Ontario's probation service could have been in more frequent contact with the victims of a 2015 Renfrew County triple homicide — including when the murderer was branded a high risk to recommit intimate partner violence just months before his killing rampage, a coroner's inquest heard.
"In this case, I think victim contact could have been made more frequently," testified James Pearson, a quality assurance manager for the probation service. "That is open for areas of improvement."
Abusers deemed high risk should generally be met with "increases in most aspects of case management," including "more direct and purposeful contacts" with victims "on a prescribed schedule," Pearson said.
Pearson's testimony came on the 13th day of an inquest examining the killings of Carol Culleton, Anastasia Kuzyk and Nathalie Warmerdam in and around Renfrew County.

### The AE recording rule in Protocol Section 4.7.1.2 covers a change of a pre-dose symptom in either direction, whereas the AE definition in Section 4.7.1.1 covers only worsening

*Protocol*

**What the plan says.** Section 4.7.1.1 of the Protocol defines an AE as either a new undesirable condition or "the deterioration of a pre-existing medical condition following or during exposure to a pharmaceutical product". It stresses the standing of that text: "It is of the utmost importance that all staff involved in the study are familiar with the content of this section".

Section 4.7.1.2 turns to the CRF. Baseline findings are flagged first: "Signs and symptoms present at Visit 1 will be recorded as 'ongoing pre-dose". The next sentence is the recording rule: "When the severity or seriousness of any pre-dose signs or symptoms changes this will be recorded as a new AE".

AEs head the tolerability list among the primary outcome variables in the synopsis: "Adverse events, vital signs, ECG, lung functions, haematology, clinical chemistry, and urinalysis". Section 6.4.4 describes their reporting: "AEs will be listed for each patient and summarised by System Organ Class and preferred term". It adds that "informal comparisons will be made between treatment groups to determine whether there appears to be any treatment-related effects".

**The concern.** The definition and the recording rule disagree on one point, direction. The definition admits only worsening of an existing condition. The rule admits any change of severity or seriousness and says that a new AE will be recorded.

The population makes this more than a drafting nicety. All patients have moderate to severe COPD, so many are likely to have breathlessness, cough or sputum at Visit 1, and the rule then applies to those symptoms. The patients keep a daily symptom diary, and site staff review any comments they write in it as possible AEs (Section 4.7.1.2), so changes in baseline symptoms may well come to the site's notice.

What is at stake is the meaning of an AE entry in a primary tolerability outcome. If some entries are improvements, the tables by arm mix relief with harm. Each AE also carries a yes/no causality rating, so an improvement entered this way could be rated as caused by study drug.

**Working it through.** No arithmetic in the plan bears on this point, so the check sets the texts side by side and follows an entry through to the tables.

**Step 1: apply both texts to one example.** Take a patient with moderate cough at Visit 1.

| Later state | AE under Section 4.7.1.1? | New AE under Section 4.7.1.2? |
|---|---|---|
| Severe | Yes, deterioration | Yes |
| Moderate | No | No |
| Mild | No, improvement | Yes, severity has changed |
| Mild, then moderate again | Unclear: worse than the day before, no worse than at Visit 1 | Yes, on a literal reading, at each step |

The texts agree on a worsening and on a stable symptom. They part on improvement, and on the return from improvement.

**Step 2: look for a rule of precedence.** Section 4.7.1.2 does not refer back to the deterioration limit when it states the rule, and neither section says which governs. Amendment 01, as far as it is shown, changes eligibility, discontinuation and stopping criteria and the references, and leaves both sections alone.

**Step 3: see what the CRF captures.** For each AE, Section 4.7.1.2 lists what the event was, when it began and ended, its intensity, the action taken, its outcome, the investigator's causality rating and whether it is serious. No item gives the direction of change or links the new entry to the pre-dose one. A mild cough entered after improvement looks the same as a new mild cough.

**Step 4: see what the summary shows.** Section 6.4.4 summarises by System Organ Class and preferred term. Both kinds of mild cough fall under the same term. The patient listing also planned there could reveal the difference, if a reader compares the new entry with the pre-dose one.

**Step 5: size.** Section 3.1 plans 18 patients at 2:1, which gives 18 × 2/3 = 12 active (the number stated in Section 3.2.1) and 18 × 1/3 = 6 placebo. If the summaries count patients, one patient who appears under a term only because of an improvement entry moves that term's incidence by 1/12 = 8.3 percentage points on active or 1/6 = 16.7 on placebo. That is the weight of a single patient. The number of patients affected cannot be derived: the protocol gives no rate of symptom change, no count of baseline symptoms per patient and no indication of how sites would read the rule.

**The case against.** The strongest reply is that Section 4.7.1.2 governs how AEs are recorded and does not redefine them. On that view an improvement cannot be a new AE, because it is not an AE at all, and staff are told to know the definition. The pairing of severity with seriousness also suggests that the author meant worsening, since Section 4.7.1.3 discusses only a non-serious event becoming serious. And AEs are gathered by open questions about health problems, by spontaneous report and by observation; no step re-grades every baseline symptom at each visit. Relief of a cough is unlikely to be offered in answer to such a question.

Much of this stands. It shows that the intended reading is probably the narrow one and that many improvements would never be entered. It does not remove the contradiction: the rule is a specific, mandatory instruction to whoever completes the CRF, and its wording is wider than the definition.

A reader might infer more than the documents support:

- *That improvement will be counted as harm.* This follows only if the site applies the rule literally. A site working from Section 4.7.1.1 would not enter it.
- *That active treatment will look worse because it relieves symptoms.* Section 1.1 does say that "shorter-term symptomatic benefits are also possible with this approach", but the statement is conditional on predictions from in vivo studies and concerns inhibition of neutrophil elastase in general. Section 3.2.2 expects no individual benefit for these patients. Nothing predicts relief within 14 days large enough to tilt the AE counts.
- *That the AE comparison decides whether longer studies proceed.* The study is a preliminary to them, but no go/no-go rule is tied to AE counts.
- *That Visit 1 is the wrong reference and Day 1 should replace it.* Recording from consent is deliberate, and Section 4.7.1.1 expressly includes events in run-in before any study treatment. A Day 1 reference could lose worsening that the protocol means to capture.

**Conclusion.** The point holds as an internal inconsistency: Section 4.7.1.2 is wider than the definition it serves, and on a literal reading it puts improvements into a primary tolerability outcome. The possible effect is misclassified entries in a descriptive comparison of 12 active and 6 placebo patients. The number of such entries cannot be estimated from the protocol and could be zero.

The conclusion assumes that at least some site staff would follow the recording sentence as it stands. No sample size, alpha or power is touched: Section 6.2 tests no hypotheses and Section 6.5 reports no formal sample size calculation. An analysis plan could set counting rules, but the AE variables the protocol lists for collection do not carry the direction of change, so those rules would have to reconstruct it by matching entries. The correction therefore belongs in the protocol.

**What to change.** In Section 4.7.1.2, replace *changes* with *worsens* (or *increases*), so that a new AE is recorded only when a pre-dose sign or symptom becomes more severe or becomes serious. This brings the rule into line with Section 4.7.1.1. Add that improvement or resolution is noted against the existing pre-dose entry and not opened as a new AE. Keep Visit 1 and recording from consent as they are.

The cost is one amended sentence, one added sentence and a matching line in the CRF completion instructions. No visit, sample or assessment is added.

On Sept. 22, 2015, a man with a known history of gender-based violence murdered all three women after repeatedly flouting his probation orders without reprimand. Basil Borutski was convicted of three counts of murder in a jury trial and is in prison.
Inquest jurors, who are hearing from experts and first-hand witnesses in the case, are being tasked with recommending changes to policies and protocols to better protect and support survivors of intimate partner violence in rural communities.
Earlier in the inquest, an internal probation service review written just over a month after the murders was entered into the record. It found probation officers missed opportunities to more closely monitor him, including gathering more information about him from collateral contacts, such as victims.
Borutski was convicted in 2012 of threatening Warmerdam's son and assaulting a police officer and in 2014 of brutally beating Kuzyk. In both cases, he served some jail time and was released on the conditions that he not possess weapons and that he attend a counselling program meant for men who abuse their partners.
He never attended the program and fatally shot Kuzyk and Warmerdam.
Pearson, who previously worked as a probation officer in Lanark County and Ottawa for 11 years, had no direct involvement in the case, nor did he speak to any probation staff who did, he said.